“Bonnie & Clyde (2013)”
Music By John Debney
La-La Land Records
28 Tracks/Disc Time: 60:28
After the unforgettable 1967 film starring Oscar Winners Warren Beatty and Faye Dunaway was released, “Bonnie & Clyde” became an icon in the public conciousness and soon would inspire other films following their memorable lead to little or no success. Last year, A&E Networks after their success on another mini-series “Hatfields & Mccoys” came back with another one on the legendary duo with Emilie Hirsch (“The Girl Next Door”, “Speed Racer”) and Holliday Grainger (“The Borgias”) starring as Clyde Barrow and Bonnie Parker respectively. The film follows the meeting between Barrow and Parker, who was a petite waitress working in a small town charmed by Barrow and soon fall in love and go on a bank robbery spree that would make them the most notorious criminals in the history of this country. The series would also co-star Oscar nominees William Hurt (“Broadcast News”) and Holly Hunter (“Raising Arizona”, “The Firm”) and Sarah Hyland (“Modern Family”) and the series was directed by Oscar winner Bruce Beresford (“Driving Miss Daisy”).
Having been no stranger to the mini-series format after the success of “Hatfield’s & Mccoy’s” composer John Debney was once again chosen to retell the memorable story of the infamous criminal duo. Debney, who’s a very talented composer and one with an amazing resume of films that include “Cutthroat Island”, “Sudden Death”, “Little Giants”, “Hocus Pocus” amongst many applies his versitility to this score with basically a jazzy period style mixed with a bit of a contemporary feel to the music which surprisingly really works and as the score went along, I personally found myself more and more into the music. Beginning with the pulsing electronic and rhythmic “Main Title” that quickly shifts gears into a country twang styled theme complete with guitar and solo trumpet that is very reminiscent of Mark Isham’s work to set the mood of the score. Mixing this jazzy/country flavor in the next track “Chicken Thieves/I Was Born/Bonnie’s Theme”, again shifting gears to set up another theme for the lovely Bonnie Parker for piano and saxophone which is similar to that of Thomas Newman’s work.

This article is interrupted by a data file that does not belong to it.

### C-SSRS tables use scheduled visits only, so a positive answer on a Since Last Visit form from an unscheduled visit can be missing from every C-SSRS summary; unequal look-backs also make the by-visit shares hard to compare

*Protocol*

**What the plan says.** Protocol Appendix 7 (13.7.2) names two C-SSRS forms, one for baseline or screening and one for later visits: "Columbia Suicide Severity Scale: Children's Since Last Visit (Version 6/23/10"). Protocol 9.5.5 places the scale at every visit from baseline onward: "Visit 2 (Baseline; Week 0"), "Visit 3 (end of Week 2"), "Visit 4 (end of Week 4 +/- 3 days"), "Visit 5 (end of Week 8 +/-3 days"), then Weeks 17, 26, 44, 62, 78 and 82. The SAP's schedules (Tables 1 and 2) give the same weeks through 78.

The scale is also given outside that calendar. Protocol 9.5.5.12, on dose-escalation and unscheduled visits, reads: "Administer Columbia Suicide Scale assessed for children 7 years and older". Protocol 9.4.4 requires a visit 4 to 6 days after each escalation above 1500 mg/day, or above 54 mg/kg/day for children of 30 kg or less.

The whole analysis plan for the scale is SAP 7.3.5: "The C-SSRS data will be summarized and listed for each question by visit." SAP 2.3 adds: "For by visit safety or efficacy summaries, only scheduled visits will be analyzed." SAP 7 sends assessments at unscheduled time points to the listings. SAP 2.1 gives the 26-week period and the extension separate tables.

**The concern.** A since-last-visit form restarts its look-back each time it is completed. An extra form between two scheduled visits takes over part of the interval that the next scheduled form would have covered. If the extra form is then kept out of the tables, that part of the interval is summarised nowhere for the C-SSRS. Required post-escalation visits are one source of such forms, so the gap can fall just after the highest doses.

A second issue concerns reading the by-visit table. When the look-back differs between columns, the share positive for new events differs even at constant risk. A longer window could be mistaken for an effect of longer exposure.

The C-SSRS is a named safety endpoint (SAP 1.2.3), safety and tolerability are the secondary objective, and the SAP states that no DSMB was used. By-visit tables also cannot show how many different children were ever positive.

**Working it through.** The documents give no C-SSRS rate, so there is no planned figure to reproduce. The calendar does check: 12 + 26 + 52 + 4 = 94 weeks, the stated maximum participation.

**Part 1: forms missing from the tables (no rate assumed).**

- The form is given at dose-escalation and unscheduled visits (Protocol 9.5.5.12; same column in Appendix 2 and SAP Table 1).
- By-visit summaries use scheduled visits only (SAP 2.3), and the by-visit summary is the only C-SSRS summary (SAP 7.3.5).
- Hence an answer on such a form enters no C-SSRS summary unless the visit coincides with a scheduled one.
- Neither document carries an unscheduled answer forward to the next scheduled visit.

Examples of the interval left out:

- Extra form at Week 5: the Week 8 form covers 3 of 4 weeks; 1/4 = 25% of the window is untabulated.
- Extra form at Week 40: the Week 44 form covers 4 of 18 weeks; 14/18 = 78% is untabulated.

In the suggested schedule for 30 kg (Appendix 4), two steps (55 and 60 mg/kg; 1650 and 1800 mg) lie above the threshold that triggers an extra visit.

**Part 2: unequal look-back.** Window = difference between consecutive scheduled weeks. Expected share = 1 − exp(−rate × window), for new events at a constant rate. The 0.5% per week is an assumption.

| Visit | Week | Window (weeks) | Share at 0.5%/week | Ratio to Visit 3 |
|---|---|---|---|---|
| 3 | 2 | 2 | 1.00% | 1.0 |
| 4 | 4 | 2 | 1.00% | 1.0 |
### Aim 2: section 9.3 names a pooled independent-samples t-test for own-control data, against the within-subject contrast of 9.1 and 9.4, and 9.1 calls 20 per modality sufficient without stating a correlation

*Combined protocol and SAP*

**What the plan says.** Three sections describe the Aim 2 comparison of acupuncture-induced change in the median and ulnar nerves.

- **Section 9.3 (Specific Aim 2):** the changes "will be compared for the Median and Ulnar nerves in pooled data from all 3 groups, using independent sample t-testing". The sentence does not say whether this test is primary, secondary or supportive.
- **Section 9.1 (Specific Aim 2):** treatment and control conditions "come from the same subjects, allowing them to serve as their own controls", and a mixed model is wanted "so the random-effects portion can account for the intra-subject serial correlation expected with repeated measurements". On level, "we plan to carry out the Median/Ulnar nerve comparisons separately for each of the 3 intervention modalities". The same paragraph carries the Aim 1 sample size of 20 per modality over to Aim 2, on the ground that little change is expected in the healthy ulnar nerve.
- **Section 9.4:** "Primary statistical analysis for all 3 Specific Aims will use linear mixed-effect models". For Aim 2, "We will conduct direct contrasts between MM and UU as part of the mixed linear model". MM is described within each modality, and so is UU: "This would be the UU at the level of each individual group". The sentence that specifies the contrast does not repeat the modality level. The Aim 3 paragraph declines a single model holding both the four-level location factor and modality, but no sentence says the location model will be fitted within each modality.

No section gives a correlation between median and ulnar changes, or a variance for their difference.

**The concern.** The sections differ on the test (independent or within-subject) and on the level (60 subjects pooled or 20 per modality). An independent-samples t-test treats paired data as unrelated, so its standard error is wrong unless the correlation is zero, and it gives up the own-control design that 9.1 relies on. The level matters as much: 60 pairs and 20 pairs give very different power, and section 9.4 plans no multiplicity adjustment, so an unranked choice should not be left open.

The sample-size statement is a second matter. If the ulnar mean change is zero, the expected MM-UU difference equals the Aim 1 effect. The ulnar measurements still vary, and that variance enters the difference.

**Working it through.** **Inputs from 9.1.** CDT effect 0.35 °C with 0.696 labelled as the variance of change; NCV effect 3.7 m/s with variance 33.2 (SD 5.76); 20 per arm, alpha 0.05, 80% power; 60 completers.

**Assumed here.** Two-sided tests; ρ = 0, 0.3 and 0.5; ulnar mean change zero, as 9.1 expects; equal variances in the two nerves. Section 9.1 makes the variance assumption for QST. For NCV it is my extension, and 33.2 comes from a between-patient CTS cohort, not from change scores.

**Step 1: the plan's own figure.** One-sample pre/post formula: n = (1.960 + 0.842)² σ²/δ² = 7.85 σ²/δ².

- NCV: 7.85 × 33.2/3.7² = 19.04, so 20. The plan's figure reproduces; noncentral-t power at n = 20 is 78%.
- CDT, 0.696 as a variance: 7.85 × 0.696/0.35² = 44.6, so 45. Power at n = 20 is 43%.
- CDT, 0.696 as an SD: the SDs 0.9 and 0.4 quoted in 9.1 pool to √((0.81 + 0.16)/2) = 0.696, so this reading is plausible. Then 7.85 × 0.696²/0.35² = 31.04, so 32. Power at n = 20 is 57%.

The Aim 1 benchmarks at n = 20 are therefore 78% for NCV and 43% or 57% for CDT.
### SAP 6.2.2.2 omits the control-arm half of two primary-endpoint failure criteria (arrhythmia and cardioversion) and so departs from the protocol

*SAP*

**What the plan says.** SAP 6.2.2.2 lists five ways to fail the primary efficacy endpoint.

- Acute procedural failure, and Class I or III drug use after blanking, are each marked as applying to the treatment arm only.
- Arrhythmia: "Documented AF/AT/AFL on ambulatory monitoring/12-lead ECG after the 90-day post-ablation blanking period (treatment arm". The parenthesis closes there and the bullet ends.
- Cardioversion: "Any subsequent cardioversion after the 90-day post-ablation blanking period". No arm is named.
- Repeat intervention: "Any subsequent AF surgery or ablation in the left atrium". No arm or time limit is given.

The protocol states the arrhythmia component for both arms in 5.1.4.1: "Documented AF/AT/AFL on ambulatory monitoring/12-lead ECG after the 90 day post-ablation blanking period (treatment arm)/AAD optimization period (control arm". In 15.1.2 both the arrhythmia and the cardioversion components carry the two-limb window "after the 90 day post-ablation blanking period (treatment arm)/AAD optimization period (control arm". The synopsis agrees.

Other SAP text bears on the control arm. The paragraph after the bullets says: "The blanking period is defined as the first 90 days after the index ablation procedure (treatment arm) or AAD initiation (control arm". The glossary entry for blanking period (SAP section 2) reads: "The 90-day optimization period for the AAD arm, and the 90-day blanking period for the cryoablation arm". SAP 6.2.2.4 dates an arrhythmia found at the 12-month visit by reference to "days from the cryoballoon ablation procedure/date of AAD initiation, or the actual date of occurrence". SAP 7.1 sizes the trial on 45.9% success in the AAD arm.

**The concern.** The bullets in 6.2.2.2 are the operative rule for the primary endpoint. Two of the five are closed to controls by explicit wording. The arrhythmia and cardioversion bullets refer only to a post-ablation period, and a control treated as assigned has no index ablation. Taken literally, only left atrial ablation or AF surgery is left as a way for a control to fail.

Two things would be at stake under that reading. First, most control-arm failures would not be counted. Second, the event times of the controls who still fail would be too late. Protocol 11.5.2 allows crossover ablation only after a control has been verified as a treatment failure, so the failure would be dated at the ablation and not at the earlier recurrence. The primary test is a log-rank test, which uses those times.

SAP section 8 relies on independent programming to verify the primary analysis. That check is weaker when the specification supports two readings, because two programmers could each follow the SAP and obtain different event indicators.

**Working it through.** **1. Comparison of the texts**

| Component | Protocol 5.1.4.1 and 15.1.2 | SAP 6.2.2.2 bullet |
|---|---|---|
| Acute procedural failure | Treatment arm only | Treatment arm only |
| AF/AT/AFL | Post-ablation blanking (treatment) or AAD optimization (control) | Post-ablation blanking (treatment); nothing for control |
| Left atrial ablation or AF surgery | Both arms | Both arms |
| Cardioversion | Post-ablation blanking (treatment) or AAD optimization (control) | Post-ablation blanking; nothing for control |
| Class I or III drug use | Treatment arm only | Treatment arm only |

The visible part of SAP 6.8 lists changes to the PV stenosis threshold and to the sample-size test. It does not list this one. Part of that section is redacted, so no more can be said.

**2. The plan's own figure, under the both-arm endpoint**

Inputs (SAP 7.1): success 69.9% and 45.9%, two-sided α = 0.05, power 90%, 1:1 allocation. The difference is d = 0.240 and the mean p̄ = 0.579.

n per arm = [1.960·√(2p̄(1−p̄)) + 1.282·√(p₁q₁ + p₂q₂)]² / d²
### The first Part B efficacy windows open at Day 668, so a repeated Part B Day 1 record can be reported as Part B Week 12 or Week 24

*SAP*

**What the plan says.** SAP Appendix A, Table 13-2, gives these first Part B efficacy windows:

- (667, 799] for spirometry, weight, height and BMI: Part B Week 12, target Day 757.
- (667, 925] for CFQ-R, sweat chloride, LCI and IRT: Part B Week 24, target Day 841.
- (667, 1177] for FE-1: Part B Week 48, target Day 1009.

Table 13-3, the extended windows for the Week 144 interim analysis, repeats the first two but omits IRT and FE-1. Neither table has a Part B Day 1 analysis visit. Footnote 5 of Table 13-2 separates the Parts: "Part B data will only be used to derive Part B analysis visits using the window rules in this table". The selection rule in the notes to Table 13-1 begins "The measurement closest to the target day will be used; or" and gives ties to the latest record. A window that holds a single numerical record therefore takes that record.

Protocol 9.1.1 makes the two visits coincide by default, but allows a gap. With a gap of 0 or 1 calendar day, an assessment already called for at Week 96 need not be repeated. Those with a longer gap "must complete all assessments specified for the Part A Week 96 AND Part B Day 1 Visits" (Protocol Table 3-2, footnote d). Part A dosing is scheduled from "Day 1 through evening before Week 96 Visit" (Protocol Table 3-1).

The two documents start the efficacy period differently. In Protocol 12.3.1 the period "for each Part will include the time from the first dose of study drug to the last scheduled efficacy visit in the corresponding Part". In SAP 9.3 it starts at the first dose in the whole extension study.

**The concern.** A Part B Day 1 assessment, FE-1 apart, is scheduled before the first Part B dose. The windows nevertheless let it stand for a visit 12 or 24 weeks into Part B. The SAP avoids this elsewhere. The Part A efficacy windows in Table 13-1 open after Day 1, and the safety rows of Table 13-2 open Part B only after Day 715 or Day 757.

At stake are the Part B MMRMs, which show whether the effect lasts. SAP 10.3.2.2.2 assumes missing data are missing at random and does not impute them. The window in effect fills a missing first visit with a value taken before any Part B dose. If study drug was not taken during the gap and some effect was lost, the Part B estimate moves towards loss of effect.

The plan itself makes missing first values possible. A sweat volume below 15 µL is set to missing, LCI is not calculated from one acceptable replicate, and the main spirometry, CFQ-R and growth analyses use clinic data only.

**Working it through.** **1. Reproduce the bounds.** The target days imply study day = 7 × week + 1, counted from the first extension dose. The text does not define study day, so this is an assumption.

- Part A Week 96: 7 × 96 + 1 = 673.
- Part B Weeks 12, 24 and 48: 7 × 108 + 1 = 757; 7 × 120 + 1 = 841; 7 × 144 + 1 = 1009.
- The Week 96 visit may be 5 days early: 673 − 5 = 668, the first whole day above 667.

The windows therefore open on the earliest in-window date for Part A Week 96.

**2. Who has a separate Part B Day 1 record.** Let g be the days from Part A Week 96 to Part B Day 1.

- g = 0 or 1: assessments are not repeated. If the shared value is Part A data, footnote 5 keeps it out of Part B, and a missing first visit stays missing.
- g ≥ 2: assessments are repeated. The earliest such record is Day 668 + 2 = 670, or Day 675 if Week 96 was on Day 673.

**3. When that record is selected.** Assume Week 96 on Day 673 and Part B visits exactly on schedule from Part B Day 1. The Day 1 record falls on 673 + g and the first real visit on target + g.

There’s some rhythmic action work that is very ecclectic that mixes a 30’s styled big band motif in “First Robbery” which is very wild featuring bass solos and it would culminate later on in aggressive work in “I’m Bonnie Parker/Escape/Bonnie’s Sacrifice”, “Bank Job”, “Don’t Mess With Bonnie And Clyde/Bonnie’s Theme Piano”, “Forest Shootout/Buck Shot/Morning After”, and “Like A Rubber Ball/Prelude To Hell Unleashed/Aftermath/The Graves” which also feature moody electronics as sweetner. What I enjoyed most about this score is the fun, thematic material featured in “Speakeasy Raid/Prison Escape/Love At First Sight”, “Sometimes Fate Steps In/Ballerina”, “Bonnie Walks Home”, “Clyde Dreams Of Happiness”, and “The Headlines/Robbery Gone Wrong”, which feature an engaging styled version of the Bonnie & Clyde theme in various different guises and mixed in with darker and suspense material that actually does work for the score quite well.
La-La Land’s release of this album is actually one of my favorite John Debney scores in quite sometime and every engaging in everyway. It is not a perfect score however in that it features a little too much electronics and if they were left just for minimal use, I think the score would’ve been even that much better in my opinion because the do seem to grate on you after a little bit. Otherwise, this is a really fine effort by Debney and a very good score for what it is. Thumbs up!